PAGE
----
As spring turns into summer, economists’ thoughts turn to new college and high school graduates entering the labor market for the first time.
With unemployment at its lowest rate of the century, the timing may work out well for this year’s graduates.
“It’s a good labor market to be entering into,” said Raphael Bostic, president and chief executive officer of the Federal Reserve Bank of Atlanta.
“There’s hiring happening all over the place,” Bostic said in an interview at the Atlanta Fed’s Jacksonville branch.
“We’re adding jobs faster than just replacement. So, we need new workers.”
The national unemployment rate dropped to 3.8 percent in May, with a net gain of 223,000 nonfarm jobs.
“Those numbers are pretty consistent with what we’ve been hearing,” Bostic said during the interview just after the U.S. Bureau of Labor Statistics released its monthly employment report.
Technology is changing the labor market, so Bostic doesn’t have specific advice for new graduates planning their careers. But, he doesn’t think young people necessarily need guidance from previous generations.
“They have instincts on where to look that are different than I have,” he said.
Bostic sees optimism among young adults that they will not only find a well-paying job but they’ll find a career they consider rewarding.
“I think that’s a good thing,” he said.
“They’re probably not realistic, but they’re not supposed to be.”
Bostic came to the Atlanta Fed a year ago and has spent a lot of time meeting with business people in the region, including the Jacksonville area. He thinks Jacksonville’s labor market outlook mirrors the national perspective.
“The challenges we see in Northeast Florida are very similar,” he said.
One potentially strong growth sector for the area is health care, he said.
“My sense is there is a lot happening in the technology space as well,” he said.
Bostic pays close attention to the national economy as one of the 12 voting members of the Federal Open Market Committee, the arm of the Fed that sets U.S. monetary policy.
The committee includes the seven Federal Reserve Board governors plus five of the 12 regional Fed bank presidents, on a rotating basis. This year is a voting year for the Atlanta Fed president.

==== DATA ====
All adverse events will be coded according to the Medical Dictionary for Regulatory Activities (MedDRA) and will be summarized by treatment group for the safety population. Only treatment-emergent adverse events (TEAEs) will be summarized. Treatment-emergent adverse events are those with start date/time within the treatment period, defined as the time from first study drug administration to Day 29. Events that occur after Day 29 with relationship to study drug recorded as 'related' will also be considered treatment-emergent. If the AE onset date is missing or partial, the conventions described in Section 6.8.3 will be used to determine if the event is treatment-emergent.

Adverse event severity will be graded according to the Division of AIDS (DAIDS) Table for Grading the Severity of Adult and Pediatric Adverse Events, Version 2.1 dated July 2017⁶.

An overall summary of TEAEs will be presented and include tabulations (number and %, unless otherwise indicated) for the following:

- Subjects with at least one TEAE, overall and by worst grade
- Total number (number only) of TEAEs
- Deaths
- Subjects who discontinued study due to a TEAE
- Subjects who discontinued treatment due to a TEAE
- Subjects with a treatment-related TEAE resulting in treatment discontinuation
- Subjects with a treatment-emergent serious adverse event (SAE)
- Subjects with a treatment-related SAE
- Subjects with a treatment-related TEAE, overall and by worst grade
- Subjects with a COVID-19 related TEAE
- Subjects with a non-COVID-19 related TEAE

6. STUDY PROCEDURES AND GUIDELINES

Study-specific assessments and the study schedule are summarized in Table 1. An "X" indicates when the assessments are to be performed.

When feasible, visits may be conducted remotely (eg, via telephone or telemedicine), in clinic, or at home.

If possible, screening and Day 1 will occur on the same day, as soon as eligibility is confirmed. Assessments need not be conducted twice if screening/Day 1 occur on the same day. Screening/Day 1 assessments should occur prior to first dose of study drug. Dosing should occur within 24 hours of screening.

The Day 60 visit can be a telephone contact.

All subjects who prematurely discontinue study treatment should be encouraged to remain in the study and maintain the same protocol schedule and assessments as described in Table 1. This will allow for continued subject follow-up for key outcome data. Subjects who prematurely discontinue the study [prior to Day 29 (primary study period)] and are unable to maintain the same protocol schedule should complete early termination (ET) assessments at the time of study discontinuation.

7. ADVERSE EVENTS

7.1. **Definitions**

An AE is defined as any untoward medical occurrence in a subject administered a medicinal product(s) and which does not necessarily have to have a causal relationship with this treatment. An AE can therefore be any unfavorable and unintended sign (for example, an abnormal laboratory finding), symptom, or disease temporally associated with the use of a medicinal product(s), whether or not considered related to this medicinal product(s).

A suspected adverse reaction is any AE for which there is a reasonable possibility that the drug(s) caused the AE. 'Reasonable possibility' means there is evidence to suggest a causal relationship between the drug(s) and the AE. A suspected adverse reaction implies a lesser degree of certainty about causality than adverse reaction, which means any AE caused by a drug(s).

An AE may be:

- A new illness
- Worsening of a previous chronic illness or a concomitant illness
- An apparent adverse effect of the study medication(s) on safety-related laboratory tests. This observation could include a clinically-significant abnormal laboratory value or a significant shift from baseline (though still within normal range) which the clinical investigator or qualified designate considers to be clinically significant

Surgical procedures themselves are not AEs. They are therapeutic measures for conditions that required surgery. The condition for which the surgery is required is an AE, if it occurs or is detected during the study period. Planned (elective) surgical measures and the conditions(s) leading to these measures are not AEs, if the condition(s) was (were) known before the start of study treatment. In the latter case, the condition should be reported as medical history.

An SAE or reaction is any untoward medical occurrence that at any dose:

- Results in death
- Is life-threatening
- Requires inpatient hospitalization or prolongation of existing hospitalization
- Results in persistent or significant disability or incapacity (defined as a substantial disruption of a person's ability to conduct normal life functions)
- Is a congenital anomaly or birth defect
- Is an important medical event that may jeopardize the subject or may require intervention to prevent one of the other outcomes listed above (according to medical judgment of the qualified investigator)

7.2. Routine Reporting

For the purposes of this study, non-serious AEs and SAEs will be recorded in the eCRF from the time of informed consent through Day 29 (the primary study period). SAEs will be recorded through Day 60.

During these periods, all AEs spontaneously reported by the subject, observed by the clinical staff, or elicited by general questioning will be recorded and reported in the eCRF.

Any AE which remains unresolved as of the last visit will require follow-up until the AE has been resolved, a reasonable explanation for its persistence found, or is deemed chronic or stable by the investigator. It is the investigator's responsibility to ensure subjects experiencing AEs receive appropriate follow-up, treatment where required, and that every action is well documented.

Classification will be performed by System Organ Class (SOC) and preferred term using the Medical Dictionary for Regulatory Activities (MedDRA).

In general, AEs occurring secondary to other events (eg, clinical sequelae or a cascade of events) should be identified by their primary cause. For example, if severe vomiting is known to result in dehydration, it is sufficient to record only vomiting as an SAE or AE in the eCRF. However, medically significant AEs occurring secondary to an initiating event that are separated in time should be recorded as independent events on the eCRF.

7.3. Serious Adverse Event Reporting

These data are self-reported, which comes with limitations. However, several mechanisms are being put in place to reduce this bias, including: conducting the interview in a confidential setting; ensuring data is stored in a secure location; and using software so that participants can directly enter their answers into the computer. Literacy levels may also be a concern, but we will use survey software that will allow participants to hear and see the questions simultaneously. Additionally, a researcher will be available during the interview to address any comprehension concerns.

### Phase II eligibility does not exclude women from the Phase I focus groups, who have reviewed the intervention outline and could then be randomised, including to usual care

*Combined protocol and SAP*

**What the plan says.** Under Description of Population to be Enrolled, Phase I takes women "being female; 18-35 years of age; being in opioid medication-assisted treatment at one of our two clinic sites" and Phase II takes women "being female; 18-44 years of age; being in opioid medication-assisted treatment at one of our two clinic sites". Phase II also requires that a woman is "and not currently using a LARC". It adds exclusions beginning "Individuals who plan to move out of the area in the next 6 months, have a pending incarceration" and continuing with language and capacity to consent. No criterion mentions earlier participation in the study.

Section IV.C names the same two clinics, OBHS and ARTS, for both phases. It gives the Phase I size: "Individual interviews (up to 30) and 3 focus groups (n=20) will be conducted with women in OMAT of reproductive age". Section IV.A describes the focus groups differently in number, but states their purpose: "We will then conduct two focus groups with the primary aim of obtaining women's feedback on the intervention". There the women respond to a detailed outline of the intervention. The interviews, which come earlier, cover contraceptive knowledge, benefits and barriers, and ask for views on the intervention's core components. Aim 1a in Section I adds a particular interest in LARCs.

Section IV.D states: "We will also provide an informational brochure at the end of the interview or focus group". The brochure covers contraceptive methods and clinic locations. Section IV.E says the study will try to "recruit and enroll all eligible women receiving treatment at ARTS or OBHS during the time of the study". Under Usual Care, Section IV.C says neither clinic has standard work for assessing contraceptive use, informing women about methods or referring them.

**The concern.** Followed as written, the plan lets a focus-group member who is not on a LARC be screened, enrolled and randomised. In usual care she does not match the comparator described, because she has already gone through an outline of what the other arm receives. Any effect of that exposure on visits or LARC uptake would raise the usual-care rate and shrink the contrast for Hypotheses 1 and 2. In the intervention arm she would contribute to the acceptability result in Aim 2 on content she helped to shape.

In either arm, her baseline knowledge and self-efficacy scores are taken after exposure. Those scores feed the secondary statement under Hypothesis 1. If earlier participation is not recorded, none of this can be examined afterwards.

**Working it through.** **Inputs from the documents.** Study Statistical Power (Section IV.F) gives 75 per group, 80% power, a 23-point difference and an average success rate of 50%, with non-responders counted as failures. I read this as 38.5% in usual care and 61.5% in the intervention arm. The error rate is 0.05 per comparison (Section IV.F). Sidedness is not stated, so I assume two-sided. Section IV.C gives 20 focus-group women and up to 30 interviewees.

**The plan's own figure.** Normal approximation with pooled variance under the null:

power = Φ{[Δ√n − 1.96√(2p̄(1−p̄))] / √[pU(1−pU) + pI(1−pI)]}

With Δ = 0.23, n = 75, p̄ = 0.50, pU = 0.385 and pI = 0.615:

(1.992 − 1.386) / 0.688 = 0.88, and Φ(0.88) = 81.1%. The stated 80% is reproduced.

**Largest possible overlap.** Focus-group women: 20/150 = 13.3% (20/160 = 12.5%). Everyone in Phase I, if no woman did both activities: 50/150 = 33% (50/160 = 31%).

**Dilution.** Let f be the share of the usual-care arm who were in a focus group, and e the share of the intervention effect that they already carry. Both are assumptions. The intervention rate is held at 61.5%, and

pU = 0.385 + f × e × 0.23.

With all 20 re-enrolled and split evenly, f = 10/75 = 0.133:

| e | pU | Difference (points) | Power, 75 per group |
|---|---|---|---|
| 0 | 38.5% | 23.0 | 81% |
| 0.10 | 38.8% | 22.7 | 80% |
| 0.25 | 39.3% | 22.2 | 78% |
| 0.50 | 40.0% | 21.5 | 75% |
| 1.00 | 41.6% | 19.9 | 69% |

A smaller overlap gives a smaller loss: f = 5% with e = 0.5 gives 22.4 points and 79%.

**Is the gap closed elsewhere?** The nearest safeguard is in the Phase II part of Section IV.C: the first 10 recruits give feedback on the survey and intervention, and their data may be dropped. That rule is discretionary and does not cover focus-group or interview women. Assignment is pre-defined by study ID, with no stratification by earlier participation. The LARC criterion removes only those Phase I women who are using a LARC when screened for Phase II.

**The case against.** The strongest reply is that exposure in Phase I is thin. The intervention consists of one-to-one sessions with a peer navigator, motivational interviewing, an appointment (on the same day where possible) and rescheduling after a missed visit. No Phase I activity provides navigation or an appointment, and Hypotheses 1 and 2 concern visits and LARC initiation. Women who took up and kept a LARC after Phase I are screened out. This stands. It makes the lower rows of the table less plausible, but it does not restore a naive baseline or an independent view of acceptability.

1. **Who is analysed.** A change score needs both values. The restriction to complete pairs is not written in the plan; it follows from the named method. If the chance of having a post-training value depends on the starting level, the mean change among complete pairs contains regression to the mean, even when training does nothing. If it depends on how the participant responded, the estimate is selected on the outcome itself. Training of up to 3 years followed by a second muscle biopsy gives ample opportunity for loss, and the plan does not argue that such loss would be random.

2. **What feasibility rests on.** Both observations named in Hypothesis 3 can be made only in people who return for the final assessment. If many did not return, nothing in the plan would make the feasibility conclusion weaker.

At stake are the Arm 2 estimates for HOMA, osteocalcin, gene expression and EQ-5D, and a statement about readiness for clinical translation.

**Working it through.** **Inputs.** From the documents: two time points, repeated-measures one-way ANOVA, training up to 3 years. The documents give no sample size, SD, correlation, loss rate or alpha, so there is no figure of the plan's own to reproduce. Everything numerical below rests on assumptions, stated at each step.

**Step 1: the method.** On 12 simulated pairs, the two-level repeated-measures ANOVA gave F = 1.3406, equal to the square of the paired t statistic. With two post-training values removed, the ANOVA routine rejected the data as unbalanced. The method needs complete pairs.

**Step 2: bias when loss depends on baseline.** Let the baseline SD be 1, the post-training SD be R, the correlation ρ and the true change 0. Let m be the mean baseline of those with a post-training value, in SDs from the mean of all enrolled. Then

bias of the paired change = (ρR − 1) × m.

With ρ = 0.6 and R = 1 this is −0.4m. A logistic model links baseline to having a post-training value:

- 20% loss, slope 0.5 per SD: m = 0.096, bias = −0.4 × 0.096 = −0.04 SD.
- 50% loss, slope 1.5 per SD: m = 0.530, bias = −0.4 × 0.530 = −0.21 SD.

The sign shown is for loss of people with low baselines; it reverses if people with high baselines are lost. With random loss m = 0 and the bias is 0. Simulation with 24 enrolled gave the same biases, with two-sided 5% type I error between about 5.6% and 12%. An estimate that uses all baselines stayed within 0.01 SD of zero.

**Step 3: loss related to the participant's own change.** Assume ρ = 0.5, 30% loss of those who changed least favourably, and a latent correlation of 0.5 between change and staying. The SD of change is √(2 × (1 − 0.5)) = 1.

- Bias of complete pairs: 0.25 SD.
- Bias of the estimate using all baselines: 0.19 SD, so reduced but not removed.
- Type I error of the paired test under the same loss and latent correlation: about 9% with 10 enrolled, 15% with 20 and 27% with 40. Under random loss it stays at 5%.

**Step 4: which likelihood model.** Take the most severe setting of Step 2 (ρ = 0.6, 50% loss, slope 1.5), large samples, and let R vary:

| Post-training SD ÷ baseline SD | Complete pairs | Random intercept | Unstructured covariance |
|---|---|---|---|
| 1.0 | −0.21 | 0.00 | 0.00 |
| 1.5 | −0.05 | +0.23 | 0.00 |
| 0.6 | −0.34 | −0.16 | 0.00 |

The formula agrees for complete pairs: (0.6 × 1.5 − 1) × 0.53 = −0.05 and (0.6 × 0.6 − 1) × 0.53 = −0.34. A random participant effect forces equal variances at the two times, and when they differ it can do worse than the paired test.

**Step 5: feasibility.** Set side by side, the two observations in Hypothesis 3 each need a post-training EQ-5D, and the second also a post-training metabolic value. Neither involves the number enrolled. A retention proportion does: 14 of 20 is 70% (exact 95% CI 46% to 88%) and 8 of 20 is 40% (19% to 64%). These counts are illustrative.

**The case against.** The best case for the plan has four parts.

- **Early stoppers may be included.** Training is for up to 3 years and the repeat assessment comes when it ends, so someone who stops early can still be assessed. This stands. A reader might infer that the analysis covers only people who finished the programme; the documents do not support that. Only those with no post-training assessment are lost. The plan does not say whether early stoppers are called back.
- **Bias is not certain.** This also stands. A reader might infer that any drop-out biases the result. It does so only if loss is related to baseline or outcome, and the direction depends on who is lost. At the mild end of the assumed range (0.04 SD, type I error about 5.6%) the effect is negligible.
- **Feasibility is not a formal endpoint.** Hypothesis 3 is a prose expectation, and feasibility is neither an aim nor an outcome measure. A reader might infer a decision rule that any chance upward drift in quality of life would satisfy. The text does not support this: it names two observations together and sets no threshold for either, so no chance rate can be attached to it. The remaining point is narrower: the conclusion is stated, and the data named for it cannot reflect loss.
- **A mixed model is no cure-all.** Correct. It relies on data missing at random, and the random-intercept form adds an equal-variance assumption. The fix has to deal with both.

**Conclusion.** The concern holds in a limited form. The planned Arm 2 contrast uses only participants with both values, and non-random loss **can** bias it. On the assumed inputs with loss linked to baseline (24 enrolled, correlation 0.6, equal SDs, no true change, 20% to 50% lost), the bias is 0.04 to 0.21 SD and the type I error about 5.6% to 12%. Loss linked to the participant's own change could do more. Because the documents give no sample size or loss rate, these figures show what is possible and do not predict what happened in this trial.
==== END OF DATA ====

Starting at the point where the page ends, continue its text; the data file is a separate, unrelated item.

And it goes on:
The latest data on the U.S. gross domestic product, the broadest measure of economic activity, shows it rose at an annual rate of 2.2 percent in the first quarter, up from 1.2 percent the previous year.
“We are seeing good economic activity,” Bostic said.
“That’s a fair amount of extra business activity and productivity.”
However, as Bostic said last month during a talk to the World Affairs Council of Jacksonville, uncertainty over U.S. trade policy may be holding back some business activity.
“Any time there is a sense of uncertainty there is some trepidation about the future. People are going to worry,” he repeated last week.
“The businesses I talk to say they don’t have a clear sense of which investments are going to be more profitable.”
Bostic also said consumers have some uncertainty. While lawmakers cut federal income tax rates at the end of last year, there is confusion about how the new tax laws will be applied, he said.
“Household spending is robust, but it hasn’t accelerated as much as might have been expected,” he said.
The Jacksonville Fed branch at 800 Water St. opened in 1987 but no longer needs all 198,000 square feet of space in the building.
The Fed began marketing excess office space to Jacksonville businesses in 2009 after it stopped processing checks in the facility, leaving it with more capacity than it needs.
“If we were building it today we would probably build it differently,” said Chris Oakley, vice president and regional executive for the Jacksonville branch.
Oakley said the building currently has 20,645 square feet of space leased to other businesses and 28,310 square feet available for lease.
The building still handles cash processing services and is tightly secured. Bostic said the Fed probably wouldn’t consider looking for a smaller facility.
“We still have some specialized functions that make the building valuable for us,” he said.
“We think it’s a good building.”